Stepped up efforts by the U.S. Consumer Product Safety Commission (CPSC) to be more proactive have resulted in hundreds of millions of violative or dangerous units of products being stopped at U.S. ports and prevented from ever reaching the hands of consumers.
Working with U.S. Customs and Border Protection (CBP), CPSC staff screened thousands of consumer products that were either in violation of U.S. standards or otherwise unsafe and stopped them from ever reaching store shelves. The hard work of CPSC and CBP staff in 2010 and 2011 resulted in more than 6.5 million units of about 1,700 different children's products being stopped at our nation's ports, due to safety concerns or the failure to meet federal safety standards.
"Intercepting dangerous products as quickly and as early as possible, well before they make their way into the hands of children and other consumers, is consistent with our vision for CPSC to continue enhancing its protection of America's families," said Chairman Inez Tenenbaum.
The products stopped are wide-ranging. In addition to toys and other children's products, items targeted at import include mattresses, art materials, household chemicals, lighters, fireworks, bike helmets and all-terrain vehicles. Some of the reasons they were stopped include violations of the standards for flammability, lead paint and lead content, phthalates and small parts.
Port surveillance is not new. Imported products have long been screened at the port by CPSC and CBP. However, since its creation in 2008, CPSC's import surveillance and inspection team, has steadily increased the size of its staff at some of the largest U.S. ports of entry, at CPSC's headquarters and at a CBP operations center.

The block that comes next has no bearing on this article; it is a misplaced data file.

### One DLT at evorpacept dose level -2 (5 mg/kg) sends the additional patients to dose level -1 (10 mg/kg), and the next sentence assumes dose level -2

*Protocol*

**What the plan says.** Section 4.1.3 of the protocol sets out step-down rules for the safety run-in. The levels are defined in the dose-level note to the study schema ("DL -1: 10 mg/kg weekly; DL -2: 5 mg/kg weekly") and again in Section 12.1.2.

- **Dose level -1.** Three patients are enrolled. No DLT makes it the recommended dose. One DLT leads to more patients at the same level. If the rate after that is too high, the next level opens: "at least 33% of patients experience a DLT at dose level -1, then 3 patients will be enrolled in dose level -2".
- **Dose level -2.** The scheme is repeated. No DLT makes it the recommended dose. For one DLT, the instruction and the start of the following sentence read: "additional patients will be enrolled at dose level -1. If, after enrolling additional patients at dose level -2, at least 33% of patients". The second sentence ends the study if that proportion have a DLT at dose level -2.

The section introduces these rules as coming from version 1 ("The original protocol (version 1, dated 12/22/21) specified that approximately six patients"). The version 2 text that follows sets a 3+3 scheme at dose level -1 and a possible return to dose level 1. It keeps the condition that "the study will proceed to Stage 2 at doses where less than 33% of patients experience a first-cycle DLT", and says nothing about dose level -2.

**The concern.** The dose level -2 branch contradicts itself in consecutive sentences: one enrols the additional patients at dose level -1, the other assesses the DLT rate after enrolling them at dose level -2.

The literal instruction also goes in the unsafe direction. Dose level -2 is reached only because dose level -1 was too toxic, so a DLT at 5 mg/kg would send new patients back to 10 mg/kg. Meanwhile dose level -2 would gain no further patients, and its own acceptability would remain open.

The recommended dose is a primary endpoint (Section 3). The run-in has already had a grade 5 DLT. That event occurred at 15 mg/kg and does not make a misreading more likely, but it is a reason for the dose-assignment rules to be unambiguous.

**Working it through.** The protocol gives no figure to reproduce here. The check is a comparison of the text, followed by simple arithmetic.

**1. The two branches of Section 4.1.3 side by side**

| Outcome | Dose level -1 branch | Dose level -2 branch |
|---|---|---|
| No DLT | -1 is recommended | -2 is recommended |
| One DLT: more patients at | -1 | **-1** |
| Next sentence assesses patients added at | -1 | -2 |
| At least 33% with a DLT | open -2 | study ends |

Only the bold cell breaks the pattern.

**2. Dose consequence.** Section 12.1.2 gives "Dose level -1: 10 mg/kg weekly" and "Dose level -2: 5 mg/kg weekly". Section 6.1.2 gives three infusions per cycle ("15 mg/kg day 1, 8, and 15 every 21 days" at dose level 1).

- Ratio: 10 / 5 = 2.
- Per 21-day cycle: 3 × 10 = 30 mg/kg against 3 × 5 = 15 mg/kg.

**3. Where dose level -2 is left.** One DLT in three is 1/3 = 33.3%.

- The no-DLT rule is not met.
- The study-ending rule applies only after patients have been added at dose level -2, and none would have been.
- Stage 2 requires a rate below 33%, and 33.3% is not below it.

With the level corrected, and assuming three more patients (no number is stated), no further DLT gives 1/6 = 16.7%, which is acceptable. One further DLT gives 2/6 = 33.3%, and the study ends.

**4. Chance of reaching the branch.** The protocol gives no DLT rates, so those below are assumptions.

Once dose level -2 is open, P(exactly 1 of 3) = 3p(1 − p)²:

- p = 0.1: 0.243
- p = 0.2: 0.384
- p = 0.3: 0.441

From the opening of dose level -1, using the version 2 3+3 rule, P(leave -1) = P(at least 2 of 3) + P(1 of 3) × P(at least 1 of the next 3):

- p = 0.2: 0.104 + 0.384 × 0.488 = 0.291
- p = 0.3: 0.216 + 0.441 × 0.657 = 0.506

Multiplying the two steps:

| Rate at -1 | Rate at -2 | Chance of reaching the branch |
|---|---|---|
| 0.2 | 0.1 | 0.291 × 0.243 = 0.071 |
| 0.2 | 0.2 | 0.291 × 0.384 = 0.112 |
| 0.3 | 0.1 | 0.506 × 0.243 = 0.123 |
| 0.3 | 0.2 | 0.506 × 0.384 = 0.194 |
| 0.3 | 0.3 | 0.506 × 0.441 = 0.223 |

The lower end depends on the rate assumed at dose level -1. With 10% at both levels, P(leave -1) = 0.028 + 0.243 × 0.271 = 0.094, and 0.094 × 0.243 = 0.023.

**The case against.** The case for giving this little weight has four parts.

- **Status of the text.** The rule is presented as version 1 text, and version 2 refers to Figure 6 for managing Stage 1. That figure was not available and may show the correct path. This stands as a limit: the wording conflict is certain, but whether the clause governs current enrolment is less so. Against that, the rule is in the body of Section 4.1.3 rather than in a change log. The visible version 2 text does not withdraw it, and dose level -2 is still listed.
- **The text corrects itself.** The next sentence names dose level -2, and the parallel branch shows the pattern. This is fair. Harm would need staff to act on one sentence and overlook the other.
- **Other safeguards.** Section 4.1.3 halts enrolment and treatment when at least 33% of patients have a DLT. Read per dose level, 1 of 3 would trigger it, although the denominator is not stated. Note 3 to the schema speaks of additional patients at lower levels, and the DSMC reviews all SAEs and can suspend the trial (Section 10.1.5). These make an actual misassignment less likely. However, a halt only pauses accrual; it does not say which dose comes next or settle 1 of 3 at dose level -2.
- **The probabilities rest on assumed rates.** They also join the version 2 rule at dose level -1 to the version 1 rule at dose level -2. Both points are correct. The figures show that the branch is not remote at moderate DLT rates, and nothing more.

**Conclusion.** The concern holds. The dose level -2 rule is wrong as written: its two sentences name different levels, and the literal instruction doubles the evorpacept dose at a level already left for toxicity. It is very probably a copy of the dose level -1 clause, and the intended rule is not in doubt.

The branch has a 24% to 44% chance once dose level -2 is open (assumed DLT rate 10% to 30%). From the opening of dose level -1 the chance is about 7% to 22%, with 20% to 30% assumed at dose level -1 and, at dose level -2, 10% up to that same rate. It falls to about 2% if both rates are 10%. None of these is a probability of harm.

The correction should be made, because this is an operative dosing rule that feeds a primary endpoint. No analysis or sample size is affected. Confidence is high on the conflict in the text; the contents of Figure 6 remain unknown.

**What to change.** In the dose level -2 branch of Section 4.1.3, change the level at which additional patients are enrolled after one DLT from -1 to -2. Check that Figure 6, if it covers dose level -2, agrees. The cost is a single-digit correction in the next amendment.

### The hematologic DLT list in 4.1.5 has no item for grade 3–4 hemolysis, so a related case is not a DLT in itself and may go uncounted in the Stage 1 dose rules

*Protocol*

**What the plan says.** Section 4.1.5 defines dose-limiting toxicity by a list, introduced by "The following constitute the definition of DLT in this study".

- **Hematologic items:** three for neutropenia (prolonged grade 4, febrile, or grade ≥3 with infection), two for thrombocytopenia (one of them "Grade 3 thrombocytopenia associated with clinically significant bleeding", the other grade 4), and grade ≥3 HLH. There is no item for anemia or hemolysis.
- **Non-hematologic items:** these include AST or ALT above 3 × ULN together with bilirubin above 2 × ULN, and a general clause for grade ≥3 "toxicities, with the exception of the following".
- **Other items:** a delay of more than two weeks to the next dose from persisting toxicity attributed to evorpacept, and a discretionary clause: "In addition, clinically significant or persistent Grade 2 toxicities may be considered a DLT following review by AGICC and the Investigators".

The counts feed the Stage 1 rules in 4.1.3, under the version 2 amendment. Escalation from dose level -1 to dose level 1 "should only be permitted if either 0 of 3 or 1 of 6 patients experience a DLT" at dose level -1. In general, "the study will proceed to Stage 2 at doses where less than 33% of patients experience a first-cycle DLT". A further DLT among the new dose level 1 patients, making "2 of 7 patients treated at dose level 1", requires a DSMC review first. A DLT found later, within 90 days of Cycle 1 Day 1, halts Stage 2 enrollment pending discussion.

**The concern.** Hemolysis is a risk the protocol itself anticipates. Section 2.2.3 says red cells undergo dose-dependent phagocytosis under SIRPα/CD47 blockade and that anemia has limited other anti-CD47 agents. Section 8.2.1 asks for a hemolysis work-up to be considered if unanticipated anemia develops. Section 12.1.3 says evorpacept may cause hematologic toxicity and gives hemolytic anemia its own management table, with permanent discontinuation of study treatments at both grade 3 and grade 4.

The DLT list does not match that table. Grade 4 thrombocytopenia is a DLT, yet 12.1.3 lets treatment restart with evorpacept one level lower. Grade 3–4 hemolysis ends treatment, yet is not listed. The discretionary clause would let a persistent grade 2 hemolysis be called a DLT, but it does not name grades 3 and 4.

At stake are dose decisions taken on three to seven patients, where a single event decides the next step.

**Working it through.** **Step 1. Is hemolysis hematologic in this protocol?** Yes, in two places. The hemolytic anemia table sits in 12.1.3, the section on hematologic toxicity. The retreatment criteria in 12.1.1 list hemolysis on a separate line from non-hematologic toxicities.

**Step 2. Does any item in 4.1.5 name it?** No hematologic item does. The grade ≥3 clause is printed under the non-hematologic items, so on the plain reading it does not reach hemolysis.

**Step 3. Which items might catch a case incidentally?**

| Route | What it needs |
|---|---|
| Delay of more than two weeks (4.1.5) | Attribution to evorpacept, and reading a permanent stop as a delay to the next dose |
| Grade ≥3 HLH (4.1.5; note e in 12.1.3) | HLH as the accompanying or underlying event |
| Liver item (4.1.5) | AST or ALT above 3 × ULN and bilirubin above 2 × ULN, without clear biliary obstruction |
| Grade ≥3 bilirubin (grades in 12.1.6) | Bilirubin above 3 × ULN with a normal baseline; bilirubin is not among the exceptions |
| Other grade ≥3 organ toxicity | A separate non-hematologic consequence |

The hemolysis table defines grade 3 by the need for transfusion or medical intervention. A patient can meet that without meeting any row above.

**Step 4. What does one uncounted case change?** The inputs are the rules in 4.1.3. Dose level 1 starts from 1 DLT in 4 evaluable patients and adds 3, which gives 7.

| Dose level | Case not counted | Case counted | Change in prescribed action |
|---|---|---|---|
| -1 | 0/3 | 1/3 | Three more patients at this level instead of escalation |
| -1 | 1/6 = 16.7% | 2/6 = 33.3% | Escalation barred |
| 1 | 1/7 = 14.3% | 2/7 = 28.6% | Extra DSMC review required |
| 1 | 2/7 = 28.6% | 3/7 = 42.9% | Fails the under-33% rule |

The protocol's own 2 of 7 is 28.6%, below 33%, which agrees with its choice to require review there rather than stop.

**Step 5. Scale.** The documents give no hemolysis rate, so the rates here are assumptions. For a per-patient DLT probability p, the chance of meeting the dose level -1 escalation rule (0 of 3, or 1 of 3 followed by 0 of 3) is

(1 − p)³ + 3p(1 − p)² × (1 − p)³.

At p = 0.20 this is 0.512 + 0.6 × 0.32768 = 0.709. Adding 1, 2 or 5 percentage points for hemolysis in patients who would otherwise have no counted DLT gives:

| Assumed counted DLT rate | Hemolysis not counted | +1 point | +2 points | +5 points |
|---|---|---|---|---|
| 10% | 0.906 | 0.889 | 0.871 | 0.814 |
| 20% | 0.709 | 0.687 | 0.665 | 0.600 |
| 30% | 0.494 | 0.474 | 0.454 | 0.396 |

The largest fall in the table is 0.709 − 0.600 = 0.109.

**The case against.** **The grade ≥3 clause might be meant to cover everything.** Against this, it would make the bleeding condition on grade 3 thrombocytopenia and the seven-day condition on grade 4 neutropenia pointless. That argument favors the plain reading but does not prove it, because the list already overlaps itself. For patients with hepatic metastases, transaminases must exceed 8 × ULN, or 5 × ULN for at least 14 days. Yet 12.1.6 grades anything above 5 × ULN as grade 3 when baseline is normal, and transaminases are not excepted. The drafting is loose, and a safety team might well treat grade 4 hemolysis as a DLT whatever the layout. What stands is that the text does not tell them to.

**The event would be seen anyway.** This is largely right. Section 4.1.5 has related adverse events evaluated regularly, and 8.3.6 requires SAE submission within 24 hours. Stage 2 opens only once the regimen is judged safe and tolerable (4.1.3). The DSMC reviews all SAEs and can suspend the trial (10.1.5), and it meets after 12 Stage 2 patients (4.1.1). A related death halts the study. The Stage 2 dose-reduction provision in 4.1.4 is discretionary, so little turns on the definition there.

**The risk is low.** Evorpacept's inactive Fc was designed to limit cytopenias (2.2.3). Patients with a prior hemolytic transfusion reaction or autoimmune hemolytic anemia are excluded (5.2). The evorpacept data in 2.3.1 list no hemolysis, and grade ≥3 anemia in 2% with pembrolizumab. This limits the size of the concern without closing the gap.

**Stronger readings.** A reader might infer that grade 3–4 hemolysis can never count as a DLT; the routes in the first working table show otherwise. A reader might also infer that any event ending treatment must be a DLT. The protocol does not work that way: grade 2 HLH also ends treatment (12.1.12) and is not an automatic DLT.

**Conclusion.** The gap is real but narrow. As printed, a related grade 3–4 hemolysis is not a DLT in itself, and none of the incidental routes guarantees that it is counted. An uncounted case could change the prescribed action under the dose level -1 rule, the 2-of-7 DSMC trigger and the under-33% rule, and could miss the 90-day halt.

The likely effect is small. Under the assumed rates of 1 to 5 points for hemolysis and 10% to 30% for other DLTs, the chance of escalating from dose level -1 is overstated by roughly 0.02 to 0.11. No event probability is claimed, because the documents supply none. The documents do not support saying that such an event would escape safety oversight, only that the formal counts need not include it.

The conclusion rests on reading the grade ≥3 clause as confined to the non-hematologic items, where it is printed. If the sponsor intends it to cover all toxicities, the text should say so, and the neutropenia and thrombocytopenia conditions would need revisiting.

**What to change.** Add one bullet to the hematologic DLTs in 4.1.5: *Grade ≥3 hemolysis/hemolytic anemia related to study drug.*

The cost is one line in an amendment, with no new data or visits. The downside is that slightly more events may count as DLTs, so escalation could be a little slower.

"The marketplace of imported consumer goods has expanded rapidly in recent years requiring CPSC to take an increasingly global view of consumer product safety," said Carol Cave, Director of the Office of Import Surveillance and Inspection.
"In response to the lead in paint recalls in 2007, CPSC started to place investigators at key ports of entry full time," Cave added. "Having CPSC staff who have the training and equipment necessary to identify non-complying products under CPSC jurisdiction at the ports has improved coordination and cooperation with CBP and industry."
According to Cave, working side by side at the ports has lead to more effective import enforcement by reducing exam times and increasing interagency communication. "We are working smarter," adds Cave, "but, because of the large volume of products being imported that are under CPSC's jurisdiction, it is critical that, as the agency moves forward, we systematically evaluate the risk of incoming shipments and expand the number of staff inspecting merchandise."
Chairman Tenenbaum is announcing that the results of efforts at the ports will be published regularly in 2012 to inform and reassure consumers that CPSC is on the job working to keep consumers safe by detecting and detaining dangerous or violative imports before they reach store shelves.
"We want the American public to know that CPSC stands for safety and we are doing all we can to identify and stop unsafe products from being introduced to our marketplace, so that consumers will have fewer things to worry about," Tenenbaum said.
The U.S. Consumer Product Safety Commission (CPSC) is charged with protecting the public from unreasonable risks of injury or death associated with the use of thousands of types of consumer products. Deaths, injuries, and property damage from consumer product incidents cost the nation more than $1 trillion annually. CPSC’s work to ensure the safety of consumer products has contributed to a decline in the rate of deaths and injuries associated with consumer products over the past 40 years.
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